Early in the COVID-19 pandemic in the United States, as lockdowns put millions out of work and headlines forecast food shortages, anxious Americans picked up their rakes and spades.
Many people were cut off from social gatherings. They were worried about bare shelves and contaminated grocery stores. And they needed something to occupy schoolchildren.
In response, record numbers of people began cultivating coronavirus victory gardens. In a matter of weeks, seeds, seedlings, and fruit trees sold out online and in gardening centers.
As it turns out, the impulse to garden is actually a great idea — whether or not you’re coping with a crisis — because gardening is one of the healthiest hobbies you can develop. Keep reading to learn about the many benefits of gardening, for you and your community.
You’re more like a plant than you may realize. Your body is capable of photosynthesis — the process where plants make their own food using sunlight.
Your skin uses sunlight to make one of the nutrients you need: vitamin D.
Vitamin D is essential for literally hundreds of body functions — strengthening your bones and your immune system are just two of them.
All of these factors have to be balanced against the risk of skin cancer from overexposure to the sun’s rays, of course. But the science is clear: A little sunshine in the garden goes a very long way in your body.
Either way, working in a garden uses every major muscle group in the body. This fact won’t surprise anyone who’s woken up sore after a day of yardwork.
Studies have found that the physical exertion of working in a garden may help offset both age-related
Doctors have also known for some time that exercise improves cognitive functioning in the brain. There’s some debate about whether gardening on its own is enough to affect cognitive skills like memory. But new evidence shows that gardening activities may spur growth in your brain’s memory-related nerves.
Researchers in Korea gave 20-minute gardening activities to people being treated for dementia in an inpatient facility. After the residents had raked and planted in vegetable gardens, researchers discovered increased amounts of some brain nerve growth factors associated with memory in both males and females.
In a 2014 research review, analysts found that horticultural therapy — using gardening to improve mental health — may be an effective treatment for people with dementia.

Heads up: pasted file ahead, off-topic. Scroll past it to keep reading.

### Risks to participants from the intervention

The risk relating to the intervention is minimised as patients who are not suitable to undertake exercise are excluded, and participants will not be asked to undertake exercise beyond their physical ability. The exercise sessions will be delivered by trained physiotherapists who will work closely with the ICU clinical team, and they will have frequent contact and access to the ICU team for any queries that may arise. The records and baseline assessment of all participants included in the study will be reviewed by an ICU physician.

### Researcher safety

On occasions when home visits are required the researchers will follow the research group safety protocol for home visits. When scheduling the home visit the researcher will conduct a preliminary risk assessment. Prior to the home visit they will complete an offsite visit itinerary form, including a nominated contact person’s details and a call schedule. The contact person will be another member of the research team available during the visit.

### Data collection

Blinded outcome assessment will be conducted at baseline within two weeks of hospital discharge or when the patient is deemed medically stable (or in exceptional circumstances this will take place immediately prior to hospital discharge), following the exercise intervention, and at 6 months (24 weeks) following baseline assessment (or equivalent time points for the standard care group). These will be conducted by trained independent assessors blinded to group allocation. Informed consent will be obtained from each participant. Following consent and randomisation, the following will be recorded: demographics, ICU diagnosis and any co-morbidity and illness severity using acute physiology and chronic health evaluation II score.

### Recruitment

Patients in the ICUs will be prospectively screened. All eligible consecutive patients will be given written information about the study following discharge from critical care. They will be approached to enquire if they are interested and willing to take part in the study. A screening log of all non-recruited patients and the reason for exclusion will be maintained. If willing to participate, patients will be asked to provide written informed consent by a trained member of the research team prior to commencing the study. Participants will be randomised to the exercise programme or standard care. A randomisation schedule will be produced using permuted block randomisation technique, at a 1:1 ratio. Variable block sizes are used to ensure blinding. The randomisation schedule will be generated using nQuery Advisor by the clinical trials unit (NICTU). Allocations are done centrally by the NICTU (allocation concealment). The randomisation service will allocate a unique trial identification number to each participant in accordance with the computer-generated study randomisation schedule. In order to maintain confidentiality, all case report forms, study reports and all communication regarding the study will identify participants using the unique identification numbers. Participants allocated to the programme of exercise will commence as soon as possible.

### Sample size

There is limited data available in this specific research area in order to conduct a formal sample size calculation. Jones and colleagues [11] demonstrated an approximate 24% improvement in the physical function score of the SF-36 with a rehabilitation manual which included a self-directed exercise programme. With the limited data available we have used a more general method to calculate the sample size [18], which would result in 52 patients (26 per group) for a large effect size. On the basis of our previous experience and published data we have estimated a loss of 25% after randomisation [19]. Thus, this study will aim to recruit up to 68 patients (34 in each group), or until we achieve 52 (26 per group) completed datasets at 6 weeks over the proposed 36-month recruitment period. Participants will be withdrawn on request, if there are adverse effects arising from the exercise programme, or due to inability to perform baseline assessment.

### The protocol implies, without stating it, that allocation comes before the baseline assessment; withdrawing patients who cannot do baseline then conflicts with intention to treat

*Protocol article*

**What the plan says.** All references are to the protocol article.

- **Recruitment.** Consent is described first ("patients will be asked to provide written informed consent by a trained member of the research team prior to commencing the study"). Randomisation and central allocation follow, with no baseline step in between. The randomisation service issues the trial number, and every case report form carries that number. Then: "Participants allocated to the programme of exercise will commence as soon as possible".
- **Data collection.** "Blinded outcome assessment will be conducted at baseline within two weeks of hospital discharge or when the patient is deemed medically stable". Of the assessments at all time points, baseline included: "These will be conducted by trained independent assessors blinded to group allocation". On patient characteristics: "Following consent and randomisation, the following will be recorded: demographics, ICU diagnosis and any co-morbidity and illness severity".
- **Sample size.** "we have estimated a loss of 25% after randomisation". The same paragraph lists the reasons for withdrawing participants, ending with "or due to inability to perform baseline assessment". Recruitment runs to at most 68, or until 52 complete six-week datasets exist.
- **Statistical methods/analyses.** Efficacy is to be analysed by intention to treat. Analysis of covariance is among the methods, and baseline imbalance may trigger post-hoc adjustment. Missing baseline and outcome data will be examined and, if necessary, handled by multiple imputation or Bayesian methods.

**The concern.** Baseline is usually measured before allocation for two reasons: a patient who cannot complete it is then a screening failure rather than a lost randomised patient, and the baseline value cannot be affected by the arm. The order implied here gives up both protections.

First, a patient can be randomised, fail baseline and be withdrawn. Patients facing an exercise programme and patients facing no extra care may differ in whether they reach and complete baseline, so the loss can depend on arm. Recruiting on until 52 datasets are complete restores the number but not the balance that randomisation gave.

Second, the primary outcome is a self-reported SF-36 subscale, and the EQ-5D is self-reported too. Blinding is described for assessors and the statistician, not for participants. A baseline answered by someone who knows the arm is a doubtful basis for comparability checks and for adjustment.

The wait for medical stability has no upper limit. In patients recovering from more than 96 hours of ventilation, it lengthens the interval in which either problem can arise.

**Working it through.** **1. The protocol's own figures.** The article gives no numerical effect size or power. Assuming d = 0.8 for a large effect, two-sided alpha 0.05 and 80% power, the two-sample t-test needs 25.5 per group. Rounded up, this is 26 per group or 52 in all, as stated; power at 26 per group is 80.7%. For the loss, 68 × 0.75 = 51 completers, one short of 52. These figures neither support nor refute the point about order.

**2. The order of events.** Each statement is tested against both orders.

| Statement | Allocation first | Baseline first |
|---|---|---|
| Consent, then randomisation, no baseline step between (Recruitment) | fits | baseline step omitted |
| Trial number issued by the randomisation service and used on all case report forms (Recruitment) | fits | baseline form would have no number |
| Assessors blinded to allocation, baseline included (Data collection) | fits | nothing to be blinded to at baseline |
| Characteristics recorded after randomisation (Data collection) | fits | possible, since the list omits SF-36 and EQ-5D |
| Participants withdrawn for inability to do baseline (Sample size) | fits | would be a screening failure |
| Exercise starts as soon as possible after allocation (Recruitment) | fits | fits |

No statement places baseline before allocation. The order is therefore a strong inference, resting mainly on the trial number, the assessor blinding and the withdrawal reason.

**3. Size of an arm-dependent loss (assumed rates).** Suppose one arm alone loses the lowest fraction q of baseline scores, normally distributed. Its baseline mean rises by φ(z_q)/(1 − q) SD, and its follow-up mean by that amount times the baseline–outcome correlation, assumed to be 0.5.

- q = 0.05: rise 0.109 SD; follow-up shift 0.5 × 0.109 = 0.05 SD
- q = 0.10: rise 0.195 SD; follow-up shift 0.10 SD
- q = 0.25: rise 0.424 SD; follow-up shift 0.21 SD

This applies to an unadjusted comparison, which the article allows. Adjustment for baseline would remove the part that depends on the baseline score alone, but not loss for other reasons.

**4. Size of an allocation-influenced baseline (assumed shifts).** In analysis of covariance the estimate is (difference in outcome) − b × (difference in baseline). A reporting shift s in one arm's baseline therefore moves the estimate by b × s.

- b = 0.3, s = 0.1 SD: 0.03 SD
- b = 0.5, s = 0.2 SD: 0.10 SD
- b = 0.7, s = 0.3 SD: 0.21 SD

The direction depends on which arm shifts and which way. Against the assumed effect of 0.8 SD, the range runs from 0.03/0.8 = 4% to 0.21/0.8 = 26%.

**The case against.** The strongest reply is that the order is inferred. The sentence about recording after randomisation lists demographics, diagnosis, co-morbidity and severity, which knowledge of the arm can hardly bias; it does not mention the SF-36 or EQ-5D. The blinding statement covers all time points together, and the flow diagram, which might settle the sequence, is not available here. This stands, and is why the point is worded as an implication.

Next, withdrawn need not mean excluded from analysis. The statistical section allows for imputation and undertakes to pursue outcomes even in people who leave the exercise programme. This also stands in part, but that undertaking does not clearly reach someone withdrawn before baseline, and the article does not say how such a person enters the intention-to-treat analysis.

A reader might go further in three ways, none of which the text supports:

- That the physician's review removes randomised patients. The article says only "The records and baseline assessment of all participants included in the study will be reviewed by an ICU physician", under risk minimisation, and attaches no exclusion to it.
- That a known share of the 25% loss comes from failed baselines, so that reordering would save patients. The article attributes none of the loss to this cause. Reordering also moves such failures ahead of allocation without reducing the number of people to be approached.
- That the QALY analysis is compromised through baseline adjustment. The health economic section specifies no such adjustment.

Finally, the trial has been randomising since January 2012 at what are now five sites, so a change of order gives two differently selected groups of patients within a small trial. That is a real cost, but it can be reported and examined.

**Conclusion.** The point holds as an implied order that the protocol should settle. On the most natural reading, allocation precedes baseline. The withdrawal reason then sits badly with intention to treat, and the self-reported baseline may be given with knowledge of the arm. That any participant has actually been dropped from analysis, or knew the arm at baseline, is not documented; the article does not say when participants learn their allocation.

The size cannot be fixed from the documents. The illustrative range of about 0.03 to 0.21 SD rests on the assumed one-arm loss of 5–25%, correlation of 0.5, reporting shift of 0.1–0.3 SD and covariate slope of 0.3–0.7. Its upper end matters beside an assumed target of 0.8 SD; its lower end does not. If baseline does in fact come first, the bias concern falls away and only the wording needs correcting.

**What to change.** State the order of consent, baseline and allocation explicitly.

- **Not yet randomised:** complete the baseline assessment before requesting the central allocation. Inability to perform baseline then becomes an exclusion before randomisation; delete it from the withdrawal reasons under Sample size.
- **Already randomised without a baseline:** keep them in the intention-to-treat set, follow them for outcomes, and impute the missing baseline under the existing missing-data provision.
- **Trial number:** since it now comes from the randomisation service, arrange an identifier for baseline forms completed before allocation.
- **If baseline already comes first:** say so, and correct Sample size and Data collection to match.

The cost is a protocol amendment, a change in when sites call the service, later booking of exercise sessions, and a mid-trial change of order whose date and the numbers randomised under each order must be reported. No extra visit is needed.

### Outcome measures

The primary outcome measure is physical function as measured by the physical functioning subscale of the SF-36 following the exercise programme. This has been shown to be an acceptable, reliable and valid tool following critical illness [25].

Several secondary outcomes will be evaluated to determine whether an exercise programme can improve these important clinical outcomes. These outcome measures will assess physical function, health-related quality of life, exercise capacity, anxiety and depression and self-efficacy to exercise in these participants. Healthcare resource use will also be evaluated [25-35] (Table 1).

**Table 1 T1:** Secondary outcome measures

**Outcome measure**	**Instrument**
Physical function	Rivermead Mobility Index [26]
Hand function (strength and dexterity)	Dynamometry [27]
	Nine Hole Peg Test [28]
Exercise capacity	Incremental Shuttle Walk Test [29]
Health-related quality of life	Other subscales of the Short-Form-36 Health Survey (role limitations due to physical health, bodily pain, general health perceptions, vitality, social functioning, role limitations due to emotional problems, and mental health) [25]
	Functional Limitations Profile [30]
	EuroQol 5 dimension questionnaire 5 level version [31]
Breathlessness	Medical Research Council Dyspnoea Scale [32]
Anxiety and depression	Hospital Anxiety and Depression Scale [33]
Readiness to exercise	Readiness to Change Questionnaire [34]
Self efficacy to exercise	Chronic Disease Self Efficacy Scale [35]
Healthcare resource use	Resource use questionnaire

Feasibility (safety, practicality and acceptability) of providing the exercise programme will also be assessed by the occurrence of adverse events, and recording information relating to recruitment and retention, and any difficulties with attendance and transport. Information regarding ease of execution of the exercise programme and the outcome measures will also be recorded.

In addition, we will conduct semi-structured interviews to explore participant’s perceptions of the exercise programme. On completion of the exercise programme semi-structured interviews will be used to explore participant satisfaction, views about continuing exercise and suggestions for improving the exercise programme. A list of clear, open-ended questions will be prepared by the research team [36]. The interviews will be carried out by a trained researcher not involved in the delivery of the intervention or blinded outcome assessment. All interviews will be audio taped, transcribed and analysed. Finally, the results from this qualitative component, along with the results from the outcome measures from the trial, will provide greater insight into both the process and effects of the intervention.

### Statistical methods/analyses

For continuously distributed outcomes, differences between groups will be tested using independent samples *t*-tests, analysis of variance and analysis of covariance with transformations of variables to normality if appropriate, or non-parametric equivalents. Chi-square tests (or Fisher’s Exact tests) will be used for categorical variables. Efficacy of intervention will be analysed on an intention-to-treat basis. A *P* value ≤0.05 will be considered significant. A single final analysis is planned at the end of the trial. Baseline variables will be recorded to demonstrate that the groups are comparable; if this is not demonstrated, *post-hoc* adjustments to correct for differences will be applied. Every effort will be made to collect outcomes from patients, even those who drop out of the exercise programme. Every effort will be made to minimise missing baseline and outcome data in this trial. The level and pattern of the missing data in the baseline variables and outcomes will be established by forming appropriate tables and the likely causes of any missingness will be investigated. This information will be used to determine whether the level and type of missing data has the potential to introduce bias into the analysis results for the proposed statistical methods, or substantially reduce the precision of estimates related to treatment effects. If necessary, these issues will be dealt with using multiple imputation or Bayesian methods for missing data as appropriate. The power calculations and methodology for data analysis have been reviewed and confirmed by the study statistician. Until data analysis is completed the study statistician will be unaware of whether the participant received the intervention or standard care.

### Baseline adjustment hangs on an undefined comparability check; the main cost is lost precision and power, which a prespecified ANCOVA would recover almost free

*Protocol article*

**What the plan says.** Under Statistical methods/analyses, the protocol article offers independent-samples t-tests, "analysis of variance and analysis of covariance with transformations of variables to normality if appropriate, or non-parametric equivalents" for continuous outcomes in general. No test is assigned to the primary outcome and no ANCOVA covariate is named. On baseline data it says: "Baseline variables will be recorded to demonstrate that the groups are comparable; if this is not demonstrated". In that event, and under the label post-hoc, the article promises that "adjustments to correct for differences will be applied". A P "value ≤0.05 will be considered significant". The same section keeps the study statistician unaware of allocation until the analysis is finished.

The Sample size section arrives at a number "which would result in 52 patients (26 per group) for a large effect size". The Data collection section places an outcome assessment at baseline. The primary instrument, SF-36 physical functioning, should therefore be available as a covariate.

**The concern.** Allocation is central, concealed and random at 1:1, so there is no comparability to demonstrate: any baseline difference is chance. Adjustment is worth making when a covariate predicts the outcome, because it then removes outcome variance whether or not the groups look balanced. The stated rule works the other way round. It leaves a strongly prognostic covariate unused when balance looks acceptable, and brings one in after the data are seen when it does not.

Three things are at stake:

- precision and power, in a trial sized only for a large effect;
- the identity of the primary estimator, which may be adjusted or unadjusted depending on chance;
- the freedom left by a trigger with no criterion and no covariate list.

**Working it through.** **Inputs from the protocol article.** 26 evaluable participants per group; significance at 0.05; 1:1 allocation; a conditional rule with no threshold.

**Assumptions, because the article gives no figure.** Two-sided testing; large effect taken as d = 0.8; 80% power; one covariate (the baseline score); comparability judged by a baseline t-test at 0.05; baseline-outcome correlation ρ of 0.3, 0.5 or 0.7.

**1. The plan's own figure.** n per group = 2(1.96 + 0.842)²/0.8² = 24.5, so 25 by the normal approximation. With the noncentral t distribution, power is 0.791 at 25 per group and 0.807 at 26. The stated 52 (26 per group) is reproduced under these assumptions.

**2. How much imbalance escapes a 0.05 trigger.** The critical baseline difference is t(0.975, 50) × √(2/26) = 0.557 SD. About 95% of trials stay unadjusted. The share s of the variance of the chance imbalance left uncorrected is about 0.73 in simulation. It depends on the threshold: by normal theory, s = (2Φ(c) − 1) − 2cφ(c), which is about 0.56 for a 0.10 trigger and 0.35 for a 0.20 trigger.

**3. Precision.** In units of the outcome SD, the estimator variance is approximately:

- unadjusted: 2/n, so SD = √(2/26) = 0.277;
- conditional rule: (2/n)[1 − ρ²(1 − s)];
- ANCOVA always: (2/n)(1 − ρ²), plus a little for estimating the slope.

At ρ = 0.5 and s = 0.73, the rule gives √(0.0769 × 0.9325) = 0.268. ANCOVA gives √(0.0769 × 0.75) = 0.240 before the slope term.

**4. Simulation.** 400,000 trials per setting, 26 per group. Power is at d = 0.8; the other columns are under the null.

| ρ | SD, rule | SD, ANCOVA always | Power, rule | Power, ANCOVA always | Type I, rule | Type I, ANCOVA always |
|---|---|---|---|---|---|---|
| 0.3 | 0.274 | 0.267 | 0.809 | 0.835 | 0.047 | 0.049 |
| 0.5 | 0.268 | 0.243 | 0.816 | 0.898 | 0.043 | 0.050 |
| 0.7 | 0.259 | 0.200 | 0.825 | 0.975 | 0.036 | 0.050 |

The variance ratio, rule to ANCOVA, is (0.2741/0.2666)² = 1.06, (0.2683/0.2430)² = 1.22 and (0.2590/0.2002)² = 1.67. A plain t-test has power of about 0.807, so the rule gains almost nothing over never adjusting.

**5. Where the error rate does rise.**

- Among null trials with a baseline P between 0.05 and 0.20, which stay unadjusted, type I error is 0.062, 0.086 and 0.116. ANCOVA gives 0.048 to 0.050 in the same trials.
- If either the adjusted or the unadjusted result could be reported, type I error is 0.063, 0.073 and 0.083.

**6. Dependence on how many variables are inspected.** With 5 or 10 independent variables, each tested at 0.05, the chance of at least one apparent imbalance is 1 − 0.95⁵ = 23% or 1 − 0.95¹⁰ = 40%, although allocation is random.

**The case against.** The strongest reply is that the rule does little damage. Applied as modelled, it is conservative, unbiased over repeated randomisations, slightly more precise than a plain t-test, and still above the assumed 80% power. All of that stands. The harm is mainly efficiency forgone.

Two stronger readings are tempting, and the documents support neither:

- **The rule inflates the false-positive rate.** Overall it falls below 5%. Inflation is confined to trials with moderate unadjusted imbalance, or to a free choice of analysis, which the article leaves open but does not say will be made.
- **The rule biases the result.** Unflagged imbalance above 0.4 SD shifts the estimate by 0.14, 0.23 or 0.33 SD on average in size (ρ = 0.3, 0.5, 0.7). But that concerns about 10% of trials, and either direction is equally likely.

In fact, in the Netherlands and Norway, people with dementia often participate in groundbreaking Greencare programs, where they spend a large part of the day working on farms and in gardens.
Studies in the United States and abroad have found that gardening improves your mood and increases your self-esteem. When people spend time in a garden, their anxiety levels drop and they feel less depressed.
In a multi-year
Working in a garden can help you recuperate if you’ve experienced something stressful.
In a 2011 study, researchers exposed study participants to a stressful activity. Then they asked half the group to spend time quietly reading and the other half to spend time gardening.
When researchers tested the levels of the stress hormone cortisol in their bodies, they found that the gardening group had recovered from the stress better than the reading group. The gardening group also reported that their moods had returned to a positive state — while fewer of the readers had.
Horticultural therapy has been around for millennia, so it probably won’t surprise you to learn that working with plants is part of many addiction recovery programs.
In one study, researchers noted that plants provoked positive feelings in people recovering from alcohol addiction, and were an effective rehabilitation tool.
School gardens, family gardens, and community gardens are sprouting everywhere. The reason these small local gardens are flourishing may have as much to do with human interaction as it does with the produce.